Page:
Technically speaking, defining mobile carriers is an optional process when configuring Always-Up-To-Date (AUTD) for Exchange Server mobile devices. Even so, I recommend that you go ahead and define your mobile carriers. Doing so will make the rest of the configuration process easier.
After setting up your mobile carriers, you can select them from a list when setting up a user account, rather than having to define all of the settings manually for each user.
Keep in mind though that not all mobile carriers support AUTD. In order for a mobile carrier to support AUTD, they must be able to convert SMTP messages into SMS messages.
In case you are not familiar with SMS messages, they use the same basic format as an SMTP address, except that the address incorporates the mobile phone number and the mobile carrier's name (<phone number>@<mobile carrier name>).
To define a new mobile carrier:
- Open Exchange System Manager and right click on the Mobile Services container.
- From the shortcut menu, select New -> Mobile Carrier.
- You will see a simple dialog box that asks you to enter a name and a SMTP domain. Whatever you enter will serve as a display name that will help you to remember which mobile carrier the entry corresponds to.
The SMTP domain is just the mobile carrier's SMTP domain. For example, if your mobile carrier is T-Mobile, then the SMTP domain would be tmomail.net. If you use a provider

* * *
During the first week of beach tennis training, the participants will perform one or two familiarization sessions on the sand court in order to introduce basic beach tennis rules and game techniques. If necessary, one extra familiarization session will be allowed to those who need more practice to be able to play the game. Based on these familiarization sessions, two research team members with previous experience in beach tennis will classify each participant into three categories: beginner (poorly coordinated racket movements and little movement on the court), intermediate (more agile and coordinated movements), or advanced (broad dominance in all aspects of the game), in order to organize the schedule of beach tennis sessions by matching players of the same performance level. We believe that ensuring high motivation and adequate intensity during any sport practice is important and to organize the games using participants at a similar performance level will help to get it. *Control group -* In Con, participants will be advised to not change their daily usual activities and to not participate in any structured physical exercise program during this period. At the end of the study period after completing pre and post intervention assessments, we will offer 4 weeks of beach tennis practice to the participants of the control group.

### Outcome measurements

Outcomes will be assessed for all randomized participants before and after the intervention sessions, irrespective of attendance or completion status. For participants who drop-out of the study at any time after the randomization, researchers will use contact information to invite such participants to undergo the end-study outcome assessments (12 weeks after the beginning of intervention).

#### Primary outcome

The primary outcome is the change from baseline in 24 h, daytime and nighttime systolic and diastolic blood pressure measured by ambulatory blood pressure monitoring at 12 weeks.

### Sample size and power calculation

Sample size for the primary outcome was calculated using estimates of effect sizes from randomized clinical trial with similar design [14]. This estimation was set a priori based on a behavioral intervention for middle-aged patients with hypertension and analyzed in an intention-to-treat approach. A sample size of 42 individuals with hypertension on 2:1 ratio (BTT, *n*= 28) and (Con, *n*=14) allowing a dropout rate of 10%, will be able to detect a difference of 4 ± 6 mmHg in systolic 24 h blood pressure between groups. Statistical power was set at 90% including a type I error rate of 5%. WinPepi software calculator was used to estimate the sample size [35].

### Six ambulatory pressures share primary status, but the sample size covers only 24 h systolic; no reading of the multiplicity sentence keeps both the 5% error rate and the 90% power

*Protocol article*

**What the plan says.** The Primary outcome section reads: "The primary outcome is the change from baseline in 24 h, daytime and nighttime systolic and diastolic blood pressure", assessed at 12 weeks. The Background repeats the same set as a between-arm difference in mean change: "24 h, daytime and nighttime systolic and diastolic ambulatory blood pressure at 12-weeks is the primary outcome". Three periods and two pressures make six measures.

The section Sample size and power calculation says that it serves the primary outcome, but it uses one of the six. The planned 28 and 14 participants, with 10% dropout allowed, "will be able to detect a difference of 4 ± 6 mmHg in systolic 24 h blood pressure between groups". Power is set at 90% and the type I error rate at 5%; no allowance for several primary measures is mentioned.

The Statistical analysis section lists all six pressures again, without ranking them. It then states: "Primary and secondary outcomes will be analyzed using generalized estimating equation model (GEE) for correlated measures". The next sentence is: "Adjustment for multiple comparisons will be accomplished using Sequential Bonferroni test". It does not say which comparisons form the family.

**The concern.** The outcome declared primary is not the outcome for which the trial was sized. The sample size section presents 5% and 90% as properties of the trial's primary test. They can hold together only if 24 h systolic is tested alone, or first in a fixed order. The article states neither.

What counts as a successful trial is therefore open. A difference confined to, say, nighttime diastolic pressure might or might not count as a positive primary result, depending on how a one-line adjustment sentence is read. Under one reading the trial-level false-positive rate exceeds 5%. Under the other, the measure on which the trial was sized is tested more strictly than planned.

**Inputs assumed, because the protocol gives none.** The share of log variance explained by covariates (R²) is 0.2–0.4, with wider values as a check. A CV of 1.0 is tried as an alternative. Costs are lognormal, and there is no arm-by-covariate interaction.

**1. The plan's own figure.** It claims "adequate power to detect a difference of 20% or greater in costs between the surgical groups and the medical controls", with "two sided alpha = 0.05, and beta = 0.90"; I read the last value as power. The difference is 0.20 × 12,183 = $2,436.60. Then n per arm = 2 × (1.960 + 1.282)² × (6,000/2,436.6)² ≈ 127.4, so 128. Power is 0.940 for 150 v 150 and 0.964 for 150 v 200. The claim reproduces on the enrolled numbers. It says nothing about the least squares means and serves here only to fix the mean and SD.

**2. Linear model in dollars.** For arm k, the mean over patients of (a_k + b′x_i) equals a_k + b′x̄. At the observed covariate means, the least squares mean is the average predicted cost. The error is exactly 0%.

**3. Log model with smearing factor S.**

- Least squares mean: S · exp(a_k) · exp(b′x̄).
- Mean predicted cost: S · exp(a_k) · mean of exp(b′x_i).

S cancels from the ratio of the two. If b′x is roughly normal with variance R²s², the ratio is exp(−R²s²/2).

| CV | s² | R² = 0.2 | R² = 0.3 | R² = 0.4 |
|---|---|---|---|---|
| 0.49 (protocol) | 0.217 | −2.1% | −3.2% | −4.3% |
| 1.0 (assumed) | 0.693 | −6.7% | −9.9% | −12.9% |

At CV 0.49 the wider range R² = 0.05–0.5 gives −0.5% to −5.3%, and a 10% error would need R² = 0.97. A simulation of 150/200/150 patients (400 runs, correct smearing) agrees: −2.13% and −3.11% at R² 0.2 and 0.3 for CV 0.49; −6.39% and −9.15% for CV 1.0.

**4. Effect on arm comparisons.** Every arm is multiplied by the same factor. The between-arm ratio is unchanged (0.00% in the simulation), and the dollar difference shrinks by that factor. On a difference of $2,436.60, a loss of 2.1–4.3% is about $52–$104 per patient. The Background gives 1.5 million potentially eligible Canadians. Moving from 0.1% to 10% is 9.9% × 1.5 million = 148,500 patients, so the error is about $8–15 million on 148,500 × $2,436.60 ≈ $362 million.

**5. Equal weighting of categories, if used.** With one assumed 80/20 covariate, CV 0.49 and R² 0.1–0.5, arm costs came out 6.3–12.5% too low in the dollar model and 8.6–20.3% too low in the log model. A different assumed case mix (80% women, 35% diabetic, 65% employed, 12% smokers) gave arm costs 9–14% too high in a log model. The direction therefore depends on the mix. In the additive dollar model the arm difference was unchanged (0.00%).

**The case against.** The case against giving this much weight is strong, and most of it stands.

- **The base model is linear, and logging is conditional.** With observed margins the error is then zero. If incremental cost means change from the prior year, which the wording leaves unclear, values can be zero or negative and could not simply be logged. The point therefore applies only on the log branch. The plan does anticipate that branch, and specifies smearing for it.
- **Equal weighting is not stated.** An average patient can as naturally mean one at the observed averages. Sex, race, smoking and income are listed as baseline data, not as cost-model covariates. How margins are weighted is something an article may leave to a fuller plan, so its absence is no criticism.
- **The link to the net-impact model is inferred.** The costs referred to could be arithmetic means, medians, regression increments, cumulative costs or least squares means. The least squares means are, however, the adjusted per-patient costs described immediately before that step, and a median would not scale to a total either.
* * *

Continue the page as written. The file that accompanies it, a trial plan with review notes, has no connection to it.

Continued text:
- other than T-Mobile, then you just need to check with your mobile carrier to see what their own individual SMTP domain name is.
STEP-BY-STEP GUIDE: HOW TO CONFIGURE AUTD FOR EXCHANGE SERVER
Step 1: Compare Exchange ActiveSync and AUTD technology
Step 2: Configure global- and user-level AUTD settings
Step 3: Define your mobile carriers for AUTD setup
Step 4: Configure your Exchange Server mobile devices for AUTD
Step 5: Create an AUTD synchronization schedule
Step 6: Troubleshoot AUTD for Exchange Server mobile devices
|ABOUT THE AUTHOR:|
Brien M. Posey, MCSE|
Brien M. Posey, MCSE, is a Microsoft Most Valuable Professional for his work with Exchange Server, and has previously received Microsoft's MVP award for Windows Server and Internet Information Server (IIS). Brien has served as CIO for a nationwide chain of hospitals and was once responsible for the Department of Information Management at Fort Knox. As a freelance technical writer, Brien has written for Microsoft, TechTarget, CNET, ZDNet, MSD2D, Relevant Technologies and other technology companies. You can visit Brien's personal Web site at www.brienposey.com.
This was first published in March 2007